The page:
The loss of the Andreotti barn in Half Moon Bay was a loss for the family, of course, but it was felt across the city and beyond. Many of us saw that barn as more than a farmstand on the way to the beach.

The barn stood on Kelly Avenue for 100 years. Not much has changed in that time, unless you count a world war, space flight, the invention of the computer and Netflix. Obviously, the barn stood sentinel over generational change in Half Moon Bay over the years. A farming community then, Half Moon Bay remains one today, but saying so does no justice to the many ways the town has evolved both good and bad since the Andreottis bought the place shortly after the last global pandemic.

Many, many people have bemoaned the fire that burned the barn to the ground on the night of Feb. 12. Sometimes a tragedy for particular property owners erases a landmark for the rest of us. Thankfully, we have other local landmarks, and perhaps now is a good time to recognize some of those coastal spots that are worth more to us than their simple replacement cost.

We are blessed with a pair of lighthouses in our readership area. They have their place in the history of the San Mateo County coast and are worth their weight in gold to untold mariners who relied on their signals over the years to stay afloat.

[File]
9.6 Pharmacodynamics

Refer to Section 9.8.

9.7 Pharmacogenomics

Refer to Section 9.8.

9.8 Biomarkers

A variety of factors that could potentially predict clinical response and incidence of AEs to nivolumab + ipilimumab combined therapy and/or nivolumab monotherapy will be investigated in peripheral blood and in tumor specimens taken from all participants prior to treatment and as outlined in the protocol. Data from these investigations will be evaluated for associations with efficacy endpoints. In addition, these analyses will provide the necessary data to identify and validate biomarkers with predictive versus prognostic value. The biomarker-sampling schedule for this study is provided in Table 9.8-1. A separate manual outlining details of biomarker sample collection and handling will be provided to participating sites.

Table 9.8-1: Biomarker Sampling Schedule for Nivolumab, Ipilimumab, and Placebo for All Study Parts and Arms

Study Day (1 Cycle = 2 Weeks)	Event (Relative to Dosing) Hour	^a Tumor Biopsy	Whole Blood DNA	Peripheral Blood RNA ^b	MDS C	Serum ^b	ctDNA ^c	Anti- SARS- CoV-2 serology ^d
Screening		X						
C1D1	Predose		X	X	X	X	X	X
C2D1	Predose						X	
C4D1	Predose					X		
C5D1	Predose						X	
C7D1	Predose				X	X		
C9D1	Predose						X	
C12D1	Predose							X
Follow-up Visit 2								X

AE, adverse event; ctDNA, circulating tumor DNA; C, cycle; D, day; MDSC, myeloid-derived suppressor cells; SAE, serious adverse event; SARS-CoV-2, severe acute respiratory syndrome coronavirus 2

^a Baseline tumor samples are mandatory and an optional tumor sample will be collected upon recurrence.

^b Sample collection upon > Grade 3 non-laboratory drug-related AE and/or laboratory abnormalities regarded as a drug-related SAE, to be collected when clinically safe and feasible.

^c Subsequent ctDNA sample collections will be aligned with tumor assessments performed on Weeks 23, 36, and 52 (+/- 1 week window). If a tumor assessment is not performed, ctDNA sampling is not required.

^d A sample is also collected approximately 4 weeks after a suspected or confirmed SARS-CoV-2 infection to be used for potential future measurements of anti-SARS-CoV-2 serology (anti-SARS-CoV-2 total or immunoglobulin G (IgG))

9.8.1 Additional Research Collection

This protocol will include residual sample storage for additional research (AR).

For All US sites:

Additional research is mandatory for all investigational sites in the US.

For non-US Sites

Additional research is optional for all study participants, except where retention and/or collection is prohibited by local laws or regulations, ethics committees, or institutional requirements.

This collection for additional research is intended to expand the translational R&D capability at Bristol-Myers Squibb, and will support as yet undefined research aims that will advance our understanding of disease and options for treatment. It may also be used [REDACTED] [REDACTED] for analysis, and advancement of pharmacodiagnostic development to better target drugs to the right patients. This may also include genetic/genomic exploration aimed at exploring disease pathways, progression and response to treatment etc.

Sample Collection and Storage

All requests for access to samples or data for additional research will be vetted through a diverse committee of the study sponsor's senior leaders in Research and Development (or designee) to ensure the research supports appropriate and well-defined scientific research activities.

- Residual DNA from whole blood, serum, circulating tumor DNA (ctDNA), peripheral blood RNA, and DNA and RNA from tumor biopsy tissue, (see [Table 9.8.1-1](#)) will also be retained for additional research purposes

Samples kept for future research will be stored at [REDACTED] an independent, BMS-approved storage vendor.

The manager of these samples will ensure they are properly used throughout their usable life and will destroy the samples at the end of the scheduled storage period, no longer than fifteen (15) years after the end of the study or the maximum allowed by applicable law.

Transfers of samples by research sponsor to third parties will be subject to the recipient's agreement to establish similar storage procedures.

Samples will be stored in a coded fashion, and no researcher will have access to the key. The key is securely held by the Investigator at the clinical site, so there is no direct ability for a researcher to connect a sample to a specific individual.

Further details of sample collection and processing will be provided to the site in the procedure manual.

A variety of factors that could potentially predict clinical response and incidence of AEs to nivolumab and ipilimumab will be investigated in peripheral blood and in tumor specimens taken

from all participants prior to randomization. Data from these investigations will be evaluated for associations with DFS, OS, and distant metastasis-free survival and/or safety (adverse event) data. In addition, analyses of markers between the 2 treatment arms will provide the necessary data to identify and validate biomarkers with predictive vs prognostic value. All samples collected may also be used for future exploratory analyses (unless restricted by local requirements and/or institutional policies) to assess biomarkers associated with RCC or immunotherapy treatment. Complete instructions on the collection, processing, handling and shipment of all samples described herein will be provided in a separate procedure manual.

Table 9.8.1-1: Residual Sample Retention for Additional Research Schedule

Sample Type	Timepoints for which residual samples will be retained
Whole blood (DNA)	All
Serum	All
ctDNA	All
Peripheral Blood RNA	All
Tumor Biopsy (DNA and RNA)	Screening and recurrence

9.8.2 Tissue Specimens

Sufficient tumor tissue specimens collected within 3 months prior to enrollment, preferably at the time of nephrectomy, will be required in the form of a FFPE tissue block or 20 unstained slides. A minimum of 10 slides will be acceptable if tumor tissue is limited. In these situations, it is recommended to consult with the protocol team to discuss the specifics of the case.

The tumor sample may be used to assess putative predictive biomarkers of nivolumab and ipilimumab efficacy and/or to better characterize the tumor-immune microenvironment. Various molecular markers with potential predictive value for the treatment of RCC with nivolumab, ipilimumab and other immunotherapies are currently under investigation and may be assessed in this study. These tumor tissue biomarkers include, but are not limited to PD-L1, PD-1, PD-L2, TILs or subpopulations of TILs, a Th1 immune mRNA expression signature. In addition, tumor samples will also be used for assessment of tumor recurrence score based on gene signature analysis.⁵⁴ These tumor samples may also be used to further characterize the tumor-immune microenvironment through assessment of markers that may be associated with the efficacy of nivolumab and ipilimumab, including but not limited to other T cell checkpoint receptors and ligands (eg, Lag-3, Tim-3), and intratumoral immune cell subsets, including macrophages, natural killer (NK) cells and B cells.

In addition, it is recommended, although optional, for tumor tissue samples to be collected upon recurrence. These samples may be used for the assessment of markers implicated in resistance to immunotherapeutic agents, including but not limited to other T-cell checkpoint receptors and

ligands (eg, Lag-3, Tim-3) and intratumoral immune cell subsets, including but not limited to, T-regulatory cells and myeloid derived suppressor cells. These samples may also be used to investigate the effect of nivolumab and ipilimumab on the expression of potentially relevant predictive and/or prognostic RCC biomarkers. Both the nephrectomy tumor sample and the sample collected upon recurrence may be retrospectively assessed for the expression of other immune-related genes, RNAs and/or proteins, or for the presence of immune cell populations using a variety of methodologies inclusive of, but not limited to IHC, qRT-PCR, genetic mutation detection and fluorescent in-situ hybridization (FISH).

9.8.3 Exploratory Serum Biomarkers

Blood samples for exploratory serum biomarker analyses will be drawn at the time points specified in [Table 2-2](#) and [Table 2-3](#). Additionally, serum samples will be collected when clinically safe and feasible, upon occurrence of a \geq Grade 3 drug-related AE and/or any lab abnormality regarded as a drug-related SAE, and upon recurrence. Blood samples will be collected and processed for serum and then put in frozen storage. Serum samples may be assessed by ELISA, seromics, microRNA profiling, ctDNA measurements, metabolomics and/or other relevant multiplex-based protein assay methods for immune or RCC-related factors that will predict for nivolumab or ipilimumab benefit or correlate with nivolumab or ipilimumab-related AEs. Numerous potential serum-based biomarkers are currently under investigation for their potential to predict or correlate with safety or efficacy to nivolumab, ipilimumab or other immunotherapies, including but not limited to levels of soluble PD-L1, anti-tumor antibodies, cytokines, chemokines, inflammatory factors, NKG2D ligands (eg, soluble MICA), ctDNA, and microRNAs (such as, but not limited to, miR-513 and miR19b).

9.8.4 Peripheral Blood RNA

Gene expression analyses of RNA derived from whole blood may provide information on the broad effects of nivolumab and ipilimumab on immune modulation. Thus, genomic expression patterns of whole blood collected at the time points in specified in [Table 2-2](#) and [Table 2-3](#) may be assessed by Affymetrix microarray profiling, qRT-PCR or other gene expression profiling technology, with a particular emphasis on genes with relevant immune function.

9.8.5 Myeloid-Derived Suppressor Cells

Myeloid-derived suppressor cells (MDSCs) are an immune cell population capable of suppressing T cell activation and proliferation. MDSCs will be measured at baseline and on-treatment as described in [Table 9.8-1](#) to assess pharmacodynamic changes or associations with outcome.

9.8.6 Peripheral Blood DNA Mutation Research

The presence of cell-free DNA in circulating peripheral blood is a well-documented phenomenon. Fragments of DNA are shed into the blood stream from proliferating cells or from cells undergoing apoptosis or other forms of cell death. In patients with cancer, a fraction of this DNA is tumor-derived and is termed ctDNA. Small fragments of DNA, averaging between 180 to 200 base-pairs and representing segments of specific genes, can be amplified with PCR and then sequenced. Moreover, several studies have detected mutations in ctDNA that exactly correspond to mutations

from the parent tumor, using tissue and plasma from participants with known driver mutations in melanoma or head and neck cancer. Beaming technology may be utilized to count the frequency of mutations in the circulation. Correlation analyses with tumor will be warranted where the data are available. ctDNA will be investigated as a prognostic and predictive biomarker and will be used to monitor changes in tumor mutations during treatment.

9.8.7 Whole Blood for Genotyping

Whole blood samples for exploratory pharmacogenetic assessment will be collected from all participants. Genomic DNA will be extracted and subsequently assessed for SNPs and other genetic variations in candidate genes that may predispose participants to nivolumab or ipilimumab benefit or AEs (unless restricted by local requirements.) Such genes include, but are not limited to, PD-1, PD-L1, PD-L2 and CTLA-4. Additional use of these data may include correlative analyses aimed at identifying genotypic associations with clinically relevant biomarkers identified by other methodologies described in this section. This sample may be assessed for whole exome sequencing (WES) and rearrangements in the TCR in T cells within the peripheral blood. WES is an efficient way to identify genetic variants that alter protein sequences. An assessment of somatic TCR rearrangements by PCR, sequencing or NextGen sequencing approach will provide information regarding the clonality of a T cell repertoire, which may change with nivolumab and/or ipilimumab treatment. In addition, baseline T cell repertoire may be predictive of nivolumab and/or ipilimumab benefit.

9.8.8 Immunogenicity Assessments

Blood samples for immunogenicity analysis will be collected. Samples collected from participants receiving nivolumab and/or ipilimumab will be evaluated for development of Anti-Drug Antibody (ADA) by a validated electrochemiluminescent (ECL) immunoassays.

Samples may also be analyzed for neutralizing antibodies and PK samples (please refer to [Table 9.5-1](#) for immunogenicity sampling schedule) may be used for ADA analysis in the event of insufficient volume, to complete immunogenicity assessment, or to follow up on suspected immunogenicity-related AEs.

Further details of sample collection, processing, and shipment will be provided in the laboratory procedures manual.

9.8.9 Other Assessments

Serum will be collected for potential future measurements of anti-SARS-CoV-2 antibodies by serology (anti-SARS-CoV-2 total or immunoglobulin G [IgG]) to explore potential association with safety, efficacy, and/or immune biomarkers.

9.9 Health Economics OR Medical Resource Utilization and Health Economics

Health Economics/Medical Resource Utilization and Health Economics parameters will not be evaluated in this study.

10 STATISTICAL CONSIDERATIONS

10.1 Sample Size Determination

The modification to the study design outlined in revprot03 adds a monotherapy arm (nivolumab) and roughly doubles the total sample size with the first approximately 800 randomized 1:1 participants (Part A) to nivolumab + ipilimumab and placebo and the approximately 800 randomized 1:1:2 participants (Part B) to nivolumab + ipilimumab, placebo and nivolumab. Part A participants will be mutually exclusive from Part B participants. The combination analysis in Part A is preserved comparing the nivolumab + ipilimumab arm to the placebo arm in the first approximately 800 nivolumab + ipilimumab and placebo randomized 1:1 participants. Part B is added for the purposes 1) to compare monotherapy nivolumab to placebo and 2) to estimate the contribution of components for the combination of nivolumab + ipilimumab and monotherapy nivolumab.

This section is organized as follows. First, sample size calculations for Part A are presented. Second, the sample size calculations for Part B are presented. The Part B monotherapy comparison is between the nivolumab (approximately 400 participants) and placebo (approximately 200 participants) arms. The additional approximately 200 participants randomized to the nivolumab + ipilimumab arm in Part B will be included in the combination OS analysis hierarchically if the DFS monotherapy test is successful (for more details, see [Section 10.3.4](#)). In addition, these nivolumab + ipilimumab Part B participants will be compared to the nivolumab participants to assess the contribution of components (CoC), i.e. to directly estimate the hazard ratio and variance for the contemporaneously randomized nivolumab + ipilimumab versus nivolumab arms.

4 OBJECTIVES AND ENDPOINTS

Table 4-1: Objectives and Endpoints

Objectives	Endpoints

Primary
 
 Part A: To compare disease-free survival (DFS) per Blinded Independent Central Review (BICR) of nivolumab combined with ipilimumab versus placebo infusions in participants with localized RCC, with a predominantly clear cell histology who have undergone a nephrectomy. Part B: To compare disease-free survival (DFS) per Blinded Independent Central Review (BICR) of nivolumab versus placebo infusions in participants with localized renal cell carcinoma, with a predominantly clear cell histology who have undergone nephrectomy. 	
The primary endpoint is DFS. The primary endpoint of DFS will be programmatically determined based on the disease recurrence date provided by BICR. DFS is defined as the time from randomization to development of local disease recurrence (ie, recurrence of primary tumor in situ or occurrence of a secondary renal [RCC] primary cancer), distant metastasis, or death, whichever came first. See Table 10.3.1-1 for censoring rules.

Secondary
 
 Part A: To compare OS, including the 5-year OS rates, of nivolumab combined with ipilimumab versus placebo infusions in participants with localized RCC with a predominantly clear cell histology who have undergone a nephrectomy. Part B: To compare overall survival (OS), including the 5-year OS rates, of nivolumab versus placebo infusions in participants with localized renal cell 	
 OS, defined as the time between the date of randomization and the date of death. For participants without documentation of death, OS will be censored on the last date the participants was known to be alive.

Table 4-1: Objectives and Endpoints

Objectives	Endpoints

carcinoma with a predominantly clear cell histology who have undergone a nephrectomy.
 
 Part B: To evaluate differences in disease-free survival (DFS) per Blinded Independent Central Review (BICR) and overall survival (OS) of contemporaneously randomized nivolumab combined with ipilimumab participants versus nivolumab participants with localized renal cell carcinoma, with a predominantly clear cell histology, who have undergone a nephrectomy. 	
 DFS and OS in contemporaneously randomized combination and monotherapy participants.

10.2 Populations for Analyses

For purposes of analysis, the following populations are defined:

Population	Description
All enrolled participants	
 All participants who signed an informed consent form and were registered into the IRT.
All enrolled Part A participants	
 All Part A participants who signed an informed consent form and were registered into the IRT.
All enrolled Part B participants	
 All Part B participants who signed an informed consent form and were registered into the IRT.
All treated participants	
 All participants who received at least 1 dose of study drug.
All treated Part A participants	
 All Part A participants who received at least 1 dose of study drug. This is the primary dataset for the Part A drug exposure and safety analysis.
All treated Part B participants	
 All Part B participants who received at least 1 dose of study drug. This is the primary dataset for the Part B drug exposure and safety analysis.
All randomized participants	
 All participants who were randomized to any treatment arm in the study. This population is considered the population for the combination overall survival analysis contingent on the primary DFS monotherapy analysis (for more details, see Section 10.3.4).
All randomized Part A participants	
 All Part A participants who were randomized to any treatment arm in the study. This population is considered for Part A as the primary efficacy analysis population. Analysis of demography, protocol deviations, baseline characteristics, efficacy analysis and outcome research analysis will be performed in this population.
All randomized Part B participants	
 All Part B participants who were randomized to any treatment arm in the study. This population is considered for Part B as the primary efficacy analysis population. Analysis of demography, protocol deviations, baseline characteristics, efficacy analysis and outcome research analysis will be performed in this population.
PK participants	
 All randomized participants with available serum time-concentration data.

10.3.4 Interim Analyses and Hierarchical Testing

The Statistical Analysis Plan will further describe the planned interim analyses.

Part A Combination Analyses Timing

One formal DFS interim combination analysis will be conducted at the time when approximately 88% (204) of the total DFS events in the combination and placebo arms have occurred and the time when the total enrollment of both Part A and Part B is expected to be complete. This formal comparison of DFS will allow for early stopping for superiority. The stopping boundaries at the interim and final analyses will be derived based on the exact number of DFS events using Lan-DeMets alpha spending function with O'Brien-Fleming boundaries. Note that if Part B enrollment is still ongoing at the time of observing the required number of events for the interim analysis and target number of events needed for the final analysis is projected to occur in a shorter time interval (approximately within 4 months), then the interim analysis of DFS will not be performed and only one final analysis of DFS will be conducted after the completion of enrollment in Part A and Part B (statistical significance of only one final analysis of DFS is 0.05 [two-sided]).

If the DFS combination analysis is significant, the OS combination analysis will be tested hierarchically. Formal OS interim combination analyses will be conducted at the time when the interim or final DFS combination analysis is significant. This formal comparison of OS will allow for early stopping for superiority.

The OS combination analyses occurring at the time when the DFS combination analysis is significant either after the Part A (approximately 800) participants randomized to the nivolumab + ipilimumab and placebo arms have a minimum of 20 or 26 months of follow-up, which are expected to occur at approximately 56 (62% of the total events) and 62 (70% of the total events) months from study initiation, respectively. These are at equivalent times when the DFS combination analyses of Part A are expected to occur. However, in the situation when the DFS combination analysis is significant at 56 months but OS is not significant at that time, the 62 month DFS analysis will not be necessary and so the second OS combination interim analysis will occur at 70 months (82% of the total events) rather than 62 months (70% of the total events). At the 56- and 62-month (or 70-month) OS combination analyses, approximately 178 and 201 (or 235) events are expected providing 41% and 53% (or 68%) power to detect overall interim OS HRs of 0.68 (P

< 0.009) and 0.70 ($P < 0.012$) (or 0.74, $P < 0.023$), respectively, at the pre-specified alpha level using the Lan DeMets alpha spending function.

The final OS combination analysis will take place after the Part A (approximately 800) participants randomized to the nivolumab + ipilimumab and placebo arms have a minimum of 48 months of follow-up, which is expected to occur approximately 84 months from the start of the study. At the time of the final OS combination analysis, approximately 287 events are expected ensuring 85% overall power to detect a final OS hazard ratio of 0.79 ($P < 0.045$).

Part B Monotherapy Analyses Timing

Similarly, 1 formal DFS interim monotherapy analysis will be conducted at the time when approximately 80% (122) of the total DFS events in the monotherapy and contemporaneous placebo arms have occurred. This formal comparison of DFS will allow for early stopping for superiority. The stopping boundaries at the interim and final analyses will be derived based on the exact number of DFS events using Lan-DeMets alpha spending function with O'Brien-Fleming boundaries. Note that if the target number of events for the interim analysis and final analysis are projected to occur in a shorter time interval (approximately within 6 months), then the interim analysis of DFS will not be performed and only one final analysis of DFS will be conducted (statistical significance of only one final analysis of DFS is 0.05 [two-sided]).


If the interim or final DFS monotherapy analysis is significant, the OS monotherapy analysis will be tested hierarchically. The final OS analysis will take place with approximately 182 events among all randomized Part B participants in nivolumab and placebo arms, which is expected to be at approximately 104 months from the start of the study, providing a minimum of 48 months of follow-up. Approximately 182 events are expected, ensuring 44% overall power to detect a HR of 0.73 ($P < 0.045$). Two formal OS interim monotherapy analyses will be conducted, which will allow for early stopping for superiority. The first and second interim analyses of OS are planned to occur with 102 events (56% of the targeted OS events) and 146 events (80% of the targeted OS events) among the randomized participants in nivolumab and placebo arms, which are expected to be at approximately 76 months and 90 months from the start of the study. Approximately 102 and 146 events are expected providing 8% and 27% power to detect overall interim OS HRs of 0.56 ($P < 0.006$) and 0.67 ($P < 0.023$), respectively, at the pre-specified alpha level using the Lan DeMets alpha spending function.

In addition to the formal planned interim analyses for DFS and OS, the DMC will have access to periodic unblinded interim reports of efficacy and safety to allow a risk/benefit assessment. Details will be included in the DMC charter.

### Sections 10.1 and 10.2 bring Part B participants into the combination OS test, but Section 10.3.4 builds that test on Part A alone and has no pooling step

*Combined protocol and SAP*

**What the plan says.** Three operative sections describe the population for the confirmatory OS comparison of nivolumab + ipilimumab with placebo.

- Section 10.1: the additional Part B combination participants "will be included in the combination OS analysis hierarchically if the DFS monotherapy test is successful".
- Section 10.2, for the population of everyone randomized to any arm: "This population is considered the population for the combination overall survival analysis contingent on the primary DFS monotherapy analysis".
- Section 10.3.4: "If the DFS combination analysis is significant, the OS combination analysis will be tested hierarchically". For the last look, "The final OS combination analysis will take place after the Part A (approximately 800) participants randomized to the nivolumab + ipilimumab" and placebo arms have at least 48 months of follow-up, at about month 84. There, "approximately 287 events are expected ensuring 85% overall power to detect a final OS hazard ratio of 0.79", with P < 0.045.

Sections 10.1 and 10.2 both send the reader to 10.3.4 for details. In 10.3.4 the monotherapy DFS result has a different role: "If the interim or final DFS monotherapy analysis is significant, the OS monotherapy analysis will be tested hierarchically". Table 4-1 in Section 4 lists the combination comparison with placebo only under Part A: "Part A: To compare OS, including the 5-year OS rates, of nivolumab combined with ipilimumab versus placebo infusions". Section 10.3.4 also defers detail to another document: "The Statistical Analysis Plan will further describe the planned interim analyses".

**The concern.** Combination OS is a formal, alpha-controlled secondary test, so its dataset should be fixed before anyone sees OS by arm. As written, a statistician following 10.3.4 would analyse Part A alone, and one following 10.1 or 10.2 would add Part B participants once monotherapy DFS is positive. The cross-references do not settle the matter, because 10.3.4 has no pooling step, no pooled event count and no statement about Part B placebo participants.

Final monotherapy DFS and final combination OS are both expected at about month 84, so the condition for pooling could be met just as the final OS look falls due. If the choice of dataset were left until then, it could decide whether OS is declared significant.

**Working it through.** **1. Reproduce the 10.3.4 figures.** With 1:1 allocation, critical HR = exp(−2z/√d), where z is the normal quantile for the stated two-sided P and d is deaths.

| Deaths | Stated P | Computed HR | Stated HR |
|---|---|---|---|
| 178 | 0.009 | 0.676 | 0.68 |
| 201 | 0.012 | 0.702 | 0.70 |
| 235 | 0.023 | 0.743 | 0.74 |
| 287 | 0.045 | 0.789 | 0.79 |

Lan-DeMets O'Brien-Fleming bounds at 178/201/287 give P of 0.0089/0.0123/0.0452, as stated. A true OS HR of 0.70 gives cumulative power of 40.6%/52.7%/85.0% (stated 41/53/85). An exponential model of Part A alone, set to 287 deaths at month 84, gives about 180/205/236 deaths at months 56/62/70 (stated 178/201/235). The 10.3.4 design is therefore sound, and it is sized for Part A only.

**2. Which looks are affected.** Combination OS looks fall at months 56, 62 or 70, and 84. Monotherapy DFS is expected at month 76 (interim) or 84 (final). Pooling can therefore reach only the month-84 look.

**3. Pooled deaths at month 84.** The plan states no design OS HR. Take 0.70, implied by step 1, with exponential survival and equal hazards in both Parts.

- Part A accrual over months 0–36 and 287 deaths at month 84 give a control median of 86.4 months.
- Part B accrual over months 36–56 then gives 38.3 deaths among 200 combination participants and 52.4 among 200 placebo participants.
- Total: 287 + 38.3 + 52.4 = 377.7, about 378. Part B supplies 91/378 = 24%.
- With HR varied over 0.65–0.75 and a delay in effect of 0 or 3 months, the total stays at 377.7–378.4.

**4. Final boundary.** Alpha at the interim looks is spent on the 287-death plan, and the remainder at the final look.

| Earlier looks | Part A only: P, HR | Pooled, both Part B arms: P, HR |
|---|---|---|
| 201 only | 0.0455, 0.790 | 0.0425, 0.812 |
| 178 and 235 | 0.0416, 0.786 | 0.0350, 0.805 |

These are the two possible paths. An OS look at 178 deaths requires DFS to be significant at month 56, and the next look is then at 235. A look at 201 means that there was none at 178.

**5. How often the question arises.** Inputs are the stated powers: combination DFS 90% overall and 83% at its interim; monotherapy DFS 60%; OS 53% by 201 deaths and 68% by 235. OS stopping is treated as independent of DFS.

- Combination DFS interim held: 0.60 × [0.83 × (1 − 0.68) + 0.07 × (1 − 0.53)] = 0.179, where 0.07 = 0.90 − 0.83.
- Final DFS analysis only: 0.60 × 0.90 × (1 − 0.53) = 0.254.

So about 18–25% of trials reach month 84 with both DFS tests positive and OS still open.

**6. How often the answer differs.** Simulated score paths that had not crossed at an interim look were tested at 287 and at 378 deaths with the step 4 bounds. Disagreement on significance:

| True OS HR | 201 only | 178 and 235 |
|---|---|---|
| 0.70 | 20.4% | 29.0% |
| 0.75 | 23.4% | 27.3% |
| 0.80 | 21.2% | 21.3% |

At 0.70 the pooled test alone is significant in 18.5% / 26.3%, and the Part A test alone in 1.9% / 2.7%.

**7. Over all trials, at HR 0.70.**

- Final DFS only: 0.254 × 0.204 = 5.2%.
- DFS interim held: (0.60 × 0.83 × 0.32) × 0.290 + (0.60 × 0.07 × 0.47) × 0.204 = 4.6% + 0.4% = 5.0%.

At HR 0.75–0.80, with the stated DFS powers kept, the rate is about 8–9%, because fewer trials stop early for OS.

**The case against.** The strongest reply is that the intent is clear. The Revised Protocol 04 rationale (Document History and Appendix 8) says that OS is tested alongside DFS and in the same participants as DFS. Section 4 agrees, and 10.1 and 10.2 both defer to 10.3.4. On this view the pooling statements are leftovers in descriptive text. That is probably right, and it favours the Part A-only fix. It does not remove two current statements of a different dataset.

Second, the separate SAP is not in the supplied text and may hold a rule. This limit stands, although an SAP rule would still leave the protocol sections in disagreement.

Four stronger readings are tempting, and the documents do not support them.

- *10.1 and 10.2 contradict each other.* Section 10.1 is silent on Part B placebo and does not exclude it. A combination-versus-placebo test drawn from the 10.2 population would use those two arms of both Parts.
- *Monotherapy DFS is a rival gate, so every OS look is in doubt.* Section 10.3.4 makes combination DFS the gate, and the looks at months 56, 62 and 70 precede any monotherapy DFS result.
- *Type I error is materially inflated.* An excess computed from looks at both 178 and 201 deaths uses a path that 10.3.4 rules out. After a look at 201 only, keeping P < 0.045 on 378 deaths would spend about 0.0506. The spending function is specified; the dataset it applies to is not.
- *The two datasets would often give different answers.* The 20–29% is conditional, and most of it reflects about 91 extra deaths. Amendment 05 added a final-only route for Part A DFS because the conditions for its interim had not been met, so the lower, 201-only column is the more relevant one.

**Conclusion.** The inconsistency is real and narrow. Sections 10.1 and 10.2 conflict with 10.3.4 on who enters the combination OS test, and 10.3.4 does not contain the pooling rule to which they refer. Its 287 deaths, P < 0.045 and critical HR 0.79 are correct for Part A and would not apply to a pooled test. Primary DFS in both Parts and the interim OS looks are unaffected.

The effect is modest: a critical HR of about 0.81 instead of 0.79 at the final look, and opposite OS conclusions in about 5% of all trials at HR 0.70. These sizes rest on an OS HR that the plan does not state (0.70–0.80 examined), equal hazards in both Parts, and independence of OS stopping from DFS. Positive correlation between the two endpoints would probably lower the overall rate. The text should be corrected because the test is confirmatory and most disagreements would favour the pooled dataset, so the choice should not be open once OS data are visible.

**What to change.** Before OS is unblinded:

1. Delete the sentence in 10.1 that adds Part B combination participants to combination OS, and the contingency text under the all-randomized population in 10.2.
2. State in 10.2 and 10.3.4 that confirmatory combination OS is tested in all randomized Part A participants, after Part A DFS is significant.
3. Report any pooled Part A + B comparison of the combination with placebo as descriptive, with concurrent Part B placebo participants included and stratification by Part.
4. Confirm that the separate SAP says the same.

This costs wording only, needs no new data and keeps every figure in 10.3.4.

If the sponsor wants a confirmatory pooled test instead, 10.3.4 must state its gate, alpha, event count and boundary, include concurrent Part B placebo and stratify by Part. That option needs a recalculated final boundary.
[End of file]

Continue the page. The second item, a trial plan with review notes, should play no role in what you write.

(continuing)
There is the Johnston House, the white saltbox house on the hill on the southern end of Half Moon Bay that itself burned down once upon a time. Nevertheless, it is unique in these parts and its story tells the history of early settlement on the coast.

The I.D.E.S. halls in Pescadero and Half Moon Bay deserve mention and have been the centers of the Portuguese culture in these parts. There are many historic buildings in downtown Half Moon Bay, from the Debenedetti Building to the Zaballa House. And the World War II military installations that can be found “protecting” the coast to this day are worthy of exploration.

And there is another barn worth mentioning. The Johnston Barn leans behind the old jail on Johnston Street in Half Moon Bay. John Higgins bought the land underneath it from the Johnstons in 1911. He did barn things inside — using it to keep his horses and wagons out of the weather. These days it belongs to the Half Moon Bay History Association, which is planning, once the pandemic ends, to use it as part of a grand local museum that includes the adjacent jail.

If the loss of the Andreotti barn taught us anything, it’s the true value of our old stuff. Wouldn’t it be something if we channeled the collective loss of the Andreotti barn into a community effort to continue the rehabilitation of the Johnston barn with an eye to preserving what remains of our history? To learn more about those ongoing efforts and to donate, visit

— Clay Lambert

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